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Way up in the True North, Iqaluit-based band The Jerry Cans are uncovering the beauty of Arctic life one track at a time. Combining rock, folk and Inuk throat singing, the five-piece band are gearing up for the release of their third studio album, Inuusiq/Life. With songs in both English and Inuktitut, the album centres on beauty, complexities and the challenges of living in Nunvut’s fast-changing capital city.
We caught up with frontman Andrew Morrison and throat singer and accordionist Nancy Mike to talk about life in the North, including their new record, their favourite Inuit soul food and where to snap the best Insta.
What did you love most about growing up in your hometown?
Nancy: I grew up in a place called Panniqtuuq, where I lived in a four-bedroom house with my parents, four brothers and three sisters. We often went out caribou hunting in the fall months and would hike for hours with my brothers and my late father. We’d hunt bull caribou and carry our catch back to our campsite, it was a beautiful family time and I learned life skills from it.
Being out hunting meant I would miss the first week of school, but that was seen as okay because it’s cultural education. What I liked about my hometown was the close-knit community feeling and how you can walk to your friend’s house or to the store whenever you want, but also having the access to the land was a vital part for me.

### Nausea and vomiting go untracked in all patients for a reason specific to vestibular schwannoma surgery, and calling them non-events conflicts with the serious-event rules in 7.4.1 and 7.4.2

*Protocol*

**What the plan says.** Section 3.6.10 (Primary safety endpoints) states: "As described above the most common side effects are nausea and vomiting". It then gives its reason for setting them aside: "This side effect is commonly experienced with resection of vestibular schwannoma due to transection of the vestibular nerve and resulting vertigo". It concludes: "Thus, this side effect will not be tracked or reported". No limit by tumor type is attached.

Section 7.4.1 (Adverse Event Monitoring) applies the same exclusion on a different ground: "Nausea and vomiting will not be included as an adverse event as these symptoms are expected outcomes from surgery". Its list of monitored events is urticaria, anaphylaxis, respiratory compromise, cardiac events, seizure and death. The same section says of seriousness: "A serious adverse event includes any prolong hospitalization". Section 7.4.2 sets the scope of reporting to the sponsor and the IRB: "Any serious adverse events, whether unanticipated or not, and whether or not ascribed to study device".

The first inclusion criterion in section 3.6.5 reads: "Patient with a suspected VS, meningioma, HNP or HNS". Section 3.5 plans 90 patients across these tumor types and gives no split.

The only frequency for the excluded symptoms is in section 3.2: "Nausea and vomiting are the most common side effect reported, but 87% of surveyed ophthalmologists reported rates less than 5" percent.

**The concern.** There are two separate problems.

Andrew: I have always loved the community feel in Iqaluit. There’s a sense of community here that’s unlike anything I have found elsewhere. As the town grows this is starting to change a bit but the way people help come together to celebrate good times and help each other out through the challenging times is pretty amazing. We can’t really imagine living anywhere else in the world.
I have always loved the community feel in Iqaluit. There’s a sense of community here that’s unlike anything I have found elsewhere.
If you could only take one photo in Iqaluit, where should that be?
Nancy: I would probably choose a photo out on the Floe Edge or somewhere close by but a little further from the city, just because it’s where I feel at ease. It’s so relaxing.
Andrew: I would have to say the best photo of Iqaluit is the top of the mountain heading to its apex. You can see the beautiful small town, but it also gives you an idea of how vast the land is up here. Lots of rolling hills, endless tundra and beautiful ocean. We look out on the bay often to see how conditions are for hunting. Whether we want to go out or some of our friends are out on the land, we know that usually means we will be eating delicious northern country food.
What’s your favourite thing to eat in Iqaluit that isn’t the same anywhere else?
Nancy: Mattaaq, or whale skin, is my favourite. My father used to be a full-time hunter and I grew up with him going out hunting often. It’s very much Inuit soul food for me. I love it fresh or frozen, and Andrew makes a really delicious Chinese-style hot and sour soup with it. Wherever we go outside of Iqaluit we always try and bring some along to share, no matter how…. different… others might think it is!
Andrew: No doubt, nattiminiq uujuq mamaqtuq! Seal meat stew is my most favourite meal, but also frozen caribou meat with soya sauce and sriracha is a fine delicacy in our house. Nancy’s dad would also fry young seal in butter. That was unreal. There’s a really amazing food culture in Nunavut and seal meat is definitely one of the staples. Man, it’s lunchtime right now and this is making my stomach growl.